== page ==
Healthcare organizations struggle to compete on employee perks and benefits.


Virtually every industry is competing for the most qualified candidates, with many organizations upping the ante on employee benefits and perks as a means for attracting talent. Since some companies don’t have the budgets to increase base salaries, many have had to get creative about how they attract new recruits.


According to a Fractl survey, low-cost benefits like flexible schedules, remote work options and unlimited PTO are among the most sought after, behind only comprehensive health benefits. Yet, many companies are reluctant to introduce new HR policies for fear that lax PTO and remote working policies will attract under-performers. The data disagrees, though — greater flexibility and better benefits packages stave off employee disengagement, which is estimated to cost businesses $450 million per year.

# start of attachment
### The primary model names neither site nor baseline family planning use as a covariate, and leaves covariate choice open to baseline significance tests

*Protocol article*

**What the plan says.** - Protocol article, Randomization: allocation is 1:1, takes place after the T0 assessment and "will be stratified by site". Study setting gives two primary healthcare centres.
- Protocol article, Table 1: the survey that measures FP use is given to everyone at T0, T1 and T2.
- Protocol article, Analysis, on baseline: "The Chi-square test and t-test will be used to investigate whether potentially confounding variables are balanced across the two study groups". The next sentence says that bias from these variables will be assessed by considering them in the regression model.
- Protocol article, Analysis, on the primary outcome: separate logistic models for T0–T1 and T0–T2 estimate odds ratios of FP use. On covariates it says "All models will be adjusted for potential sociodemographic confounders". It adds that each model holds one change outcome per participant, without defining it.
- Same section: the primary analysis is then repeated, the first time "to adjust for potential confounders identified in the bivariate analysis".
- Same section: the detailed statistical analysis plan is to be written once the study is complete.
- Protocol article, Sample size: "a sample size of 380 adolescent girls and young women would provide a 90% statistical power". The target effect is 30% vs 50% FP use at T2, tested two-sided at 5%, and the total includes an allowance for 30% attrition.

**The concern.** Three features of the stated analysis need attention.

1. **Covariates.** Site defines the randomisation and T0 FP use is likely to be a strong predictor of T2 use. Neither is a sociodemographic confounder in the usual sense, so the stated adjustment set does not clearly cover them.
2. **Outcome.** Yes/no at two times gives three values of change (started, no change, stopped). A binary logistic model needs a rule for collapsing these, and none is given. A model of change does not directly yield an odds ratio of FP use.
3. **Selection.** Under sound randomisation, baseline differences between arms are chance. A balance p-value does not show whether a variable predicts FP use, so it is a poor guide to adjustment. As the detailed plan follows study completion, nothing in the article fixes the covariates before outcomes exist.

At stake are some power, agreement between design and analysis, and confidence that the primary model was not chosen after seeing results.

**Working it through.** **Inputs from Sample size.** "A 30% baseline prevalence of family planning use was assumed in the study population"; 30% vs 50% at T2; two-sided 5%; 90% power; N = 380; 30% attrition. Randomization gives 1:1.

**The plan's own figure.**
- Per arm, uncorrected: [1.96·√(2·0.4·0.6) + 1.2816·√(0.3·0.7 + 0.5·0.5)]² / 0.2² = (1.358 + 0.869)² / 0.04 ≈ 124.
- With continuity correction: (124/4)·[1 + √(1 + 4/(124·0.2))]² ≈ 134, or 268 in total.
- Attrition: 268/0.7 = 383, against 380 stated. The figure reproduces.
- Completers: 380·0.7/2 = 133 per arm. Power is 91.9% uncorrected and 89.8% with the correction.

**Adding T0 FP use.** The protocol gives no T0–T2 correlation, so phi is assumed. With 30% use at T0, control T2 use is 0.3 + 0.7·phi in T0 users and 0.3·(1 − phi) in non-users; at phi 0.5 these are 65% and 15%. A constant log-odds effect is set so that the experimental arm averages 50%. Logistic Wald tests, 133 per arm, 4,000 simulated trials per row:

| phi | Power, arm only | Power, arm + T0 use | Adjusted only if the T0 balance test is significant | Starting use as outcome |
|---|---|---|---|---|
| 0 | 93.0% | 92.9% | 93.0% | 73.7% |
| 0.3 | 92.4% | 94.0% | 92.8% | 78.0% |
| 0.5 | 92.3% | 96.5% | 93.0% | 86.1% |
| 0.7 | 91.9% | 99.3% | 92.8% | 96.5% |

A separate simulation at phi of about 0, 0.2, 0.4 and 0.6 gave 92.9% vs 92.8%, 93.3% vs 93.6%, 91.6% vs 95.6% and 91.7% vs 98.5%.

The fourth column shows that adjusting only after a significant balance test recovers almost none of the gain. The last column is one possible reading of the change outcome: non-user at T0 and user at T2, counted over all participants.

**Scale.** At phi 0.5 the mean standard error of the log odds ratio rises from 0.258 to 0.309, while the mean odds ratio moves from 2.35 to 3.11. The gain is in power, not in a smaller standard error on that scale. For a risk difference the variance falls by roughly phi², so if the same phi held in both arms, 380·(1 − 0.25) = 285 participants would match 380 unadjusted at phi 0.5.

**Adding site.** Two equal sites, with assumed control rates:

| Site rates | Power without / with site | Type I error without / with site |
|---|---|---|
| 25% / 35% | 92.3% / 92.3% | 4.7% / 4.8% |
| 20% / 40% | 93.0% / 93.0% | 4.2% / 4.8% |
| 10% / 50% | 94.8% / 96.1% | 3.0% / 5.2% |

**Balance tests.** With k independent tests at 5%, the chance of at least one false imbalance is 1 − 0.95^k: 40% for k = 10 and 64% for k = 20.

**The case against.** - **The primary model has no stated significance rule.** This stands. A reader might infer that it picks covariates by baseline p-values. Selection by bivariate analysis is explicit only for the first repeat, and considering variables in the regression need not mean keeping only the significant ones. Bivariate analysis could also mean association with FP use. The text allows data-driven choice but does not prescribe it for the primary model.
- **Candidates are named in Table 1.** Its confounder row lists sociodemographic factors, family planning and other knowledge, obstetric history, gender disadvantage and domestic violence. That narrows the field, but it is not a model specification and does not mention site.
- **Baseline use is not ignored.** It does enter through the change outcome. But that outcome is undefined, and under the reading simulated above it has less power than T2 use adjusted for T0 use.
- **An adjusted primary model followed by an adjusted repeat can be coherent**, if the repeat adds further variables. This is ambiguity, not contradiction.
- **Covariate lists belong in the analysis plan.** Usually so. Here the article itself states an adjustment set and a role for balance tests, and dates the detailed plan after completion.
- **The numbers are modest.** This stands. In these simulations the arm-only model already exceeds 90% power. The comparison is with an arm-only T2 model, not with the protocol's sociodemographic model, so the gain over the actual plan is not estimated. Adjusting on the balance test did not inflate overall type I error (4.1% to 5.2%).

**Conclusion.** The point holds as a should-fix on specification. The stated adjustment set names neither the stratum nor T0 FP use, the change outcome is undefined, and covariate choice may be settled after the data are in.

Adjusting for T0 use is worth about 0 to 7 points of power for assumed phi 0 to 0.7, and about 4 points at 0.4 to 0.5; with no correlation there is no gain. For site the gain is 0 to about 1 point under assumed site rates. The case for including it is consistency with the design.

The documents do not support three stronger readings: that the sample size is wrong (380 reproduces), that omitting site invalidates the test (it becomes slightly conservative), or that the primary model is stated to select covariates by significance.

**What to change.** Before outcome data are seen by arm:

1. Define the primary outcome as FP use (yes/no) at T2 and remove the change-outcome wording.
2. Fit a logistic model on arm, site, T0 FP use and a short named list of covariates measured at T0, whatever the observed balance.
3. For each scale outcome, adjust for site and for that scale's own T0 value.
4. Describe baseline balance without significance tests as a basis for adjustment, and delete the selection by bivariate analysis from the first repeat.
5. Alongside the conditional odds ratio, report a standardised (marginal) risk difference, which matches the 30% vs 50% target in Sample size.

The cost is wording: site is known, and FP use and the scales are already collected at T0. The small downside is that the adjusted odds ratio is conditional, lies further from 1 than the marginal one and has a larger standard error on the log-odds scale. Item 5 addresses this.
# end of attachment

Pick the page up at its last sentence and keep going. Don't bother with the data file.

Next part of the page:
These days, a competitive salary just isn’t enough to attract top talent. A creative take on perks and benefits can be the difference between zero qualified candidates and dozens of them.


Baby Boomers are retiring in droves — and companies are struggling to recruit new workers to replace them.


The Baby Boomer generation was the heart and soul of the American working class for decades, but those times are changing. An estimated 10,000 boomers retire every day in the United States while significantly fewer people are graduating from college or actively seeking new employment. Simply put, an aging population that’s transitioning out of the workforce is leaving a critical knowledge gap in an already challenging economy.


Add this to the notable differences in expectations between older and younger professionals, and it’s a perfect storm for recruiters. While average job tenure has actually remained fairly static since the 1980s, younger workers from all generations have a shorter job tenure than those that are older (for workers aged 25 – 34, that average is about 2.9 years).